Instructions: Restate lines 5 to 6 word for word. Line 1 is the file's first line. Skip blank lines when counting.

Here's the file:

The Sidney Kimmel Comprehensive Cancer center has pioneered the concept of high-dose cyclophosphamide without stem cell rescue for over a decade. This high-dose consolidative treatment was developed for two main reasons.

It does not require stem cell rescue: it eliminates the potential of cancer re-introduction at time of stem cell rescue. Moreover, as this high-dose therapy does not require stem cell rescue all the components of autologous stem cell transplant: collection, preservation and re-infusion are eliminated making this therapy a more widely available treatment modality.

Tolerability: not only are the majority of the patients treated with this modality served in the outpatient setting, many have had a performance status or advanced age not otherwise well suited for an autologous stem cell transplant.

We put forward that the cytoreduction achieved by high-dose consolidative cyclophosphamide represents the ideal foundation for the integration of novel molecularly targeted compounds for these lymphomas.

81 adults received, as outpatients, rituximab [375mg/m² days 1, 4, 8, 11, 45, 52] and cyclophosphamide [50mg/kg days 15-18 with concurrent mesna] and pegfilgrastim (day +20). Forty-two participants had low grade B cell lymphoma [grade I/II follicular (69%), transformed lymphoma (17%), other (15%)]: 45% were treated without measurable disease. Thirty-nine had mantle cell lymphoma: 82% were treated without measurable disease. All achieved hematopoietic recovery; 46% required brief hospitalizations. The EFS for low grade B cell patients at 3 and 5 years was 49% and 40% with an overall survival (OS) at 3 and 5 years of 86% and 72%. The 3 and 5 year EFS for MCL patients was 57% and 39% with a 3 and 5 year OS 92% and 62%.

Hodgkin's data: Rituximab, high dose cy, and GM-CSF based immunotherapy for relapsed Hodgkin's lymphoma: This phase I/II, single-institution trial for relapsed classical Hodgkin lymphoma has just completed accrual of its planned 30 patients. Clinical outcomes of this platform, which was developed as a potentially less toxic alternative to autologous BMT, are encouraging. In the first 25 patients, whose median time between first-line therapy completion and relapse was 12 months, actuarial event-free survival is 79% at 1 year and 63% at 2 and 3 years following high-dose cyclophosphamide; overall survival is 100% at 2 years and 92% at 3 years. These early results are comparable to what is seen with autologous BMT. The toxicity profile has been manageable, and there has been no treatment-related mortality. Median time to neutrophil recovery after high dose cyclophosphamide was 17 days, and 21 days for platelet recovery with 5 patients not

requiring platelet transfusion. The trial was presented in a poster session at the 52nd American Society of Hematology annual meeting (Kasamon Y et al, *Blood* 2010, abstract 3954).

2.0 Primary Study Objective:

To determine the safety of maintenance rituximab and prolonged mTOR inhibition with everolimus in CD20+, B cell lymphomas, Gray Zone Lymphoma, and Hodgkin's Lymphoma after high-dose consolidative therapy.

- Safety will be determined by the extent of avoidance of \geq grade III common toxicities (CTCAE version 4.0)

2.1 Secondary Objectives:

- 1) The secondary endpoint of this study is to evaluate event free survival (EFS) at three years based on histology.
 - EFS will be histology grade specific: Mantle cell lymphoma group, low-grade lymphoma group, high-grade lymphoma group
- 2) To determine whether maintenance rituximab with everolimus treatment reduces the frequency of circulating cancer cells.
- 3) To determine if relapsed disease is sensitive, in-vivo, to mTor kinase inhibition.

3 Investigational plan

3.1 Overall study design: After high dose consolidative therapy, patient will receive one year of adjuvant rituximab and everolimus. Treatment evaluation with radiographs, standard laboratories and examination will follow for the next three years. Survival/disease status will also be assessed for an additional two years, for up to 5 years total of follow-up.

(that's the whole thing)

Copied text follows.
81 adults received, as outpatients, rituximab [375mg/m² days 1, 4, 8, 11, 45, 52] and cyclophosphamide [50mg/kg days 15-18 with concurrent mesna] and pegfilgrastim (day +20). Forty-two participants had low grade B cell lymphoma [grade I/II follicular (69%), transformed lymphoma (17%), other (15%)]: 45% were treated without measurable disease. Thirty-nine had mantle cell lymphoma: 82% were treated without measurable disease. All achieved hematopoietic recovery; 46% required brief hospitalizations. The EFS for low grade B cell patients at 3 and 5 years was 49% and 40% with an overall survival (OS) at 3 and 5 years of 86% and 72%. The 3 and 5 year EFS for MCL patients was 57% and 39% with a 3 and 5 year OS 92% and 62%.

Hodgkin's data: Rituximab, high dose cy, and GM-CSF based immunotherapy for relapsed Hodgkin's lymphoma: This phase I/II, single-institution trial for relapsed classical Hodgkin lymphoma has just completed accrual of its planned 30 patients. Clinical outcomes of this platform, which was developed as a potentially less toxic alternative to autologous BMT, are encouraging. In the first 25 patients, whose median time between first-line therapy completion and relapse was 12 months, actuarial event-free survival is 79% at 1 year and 63% at 2 and 3 years following high-dose cyclophosphamide; overall survival is 100% at 2 years and 92% at 3 years. These early results are comparable to what is seen with autologous BMT. The toxicity profile has been manageable, and there has been no treatment-related mortality. Median time to neutrophil recovery after high dose cyclophosphamide was 17 days, and 21 days for platelet recovery with 5 patients not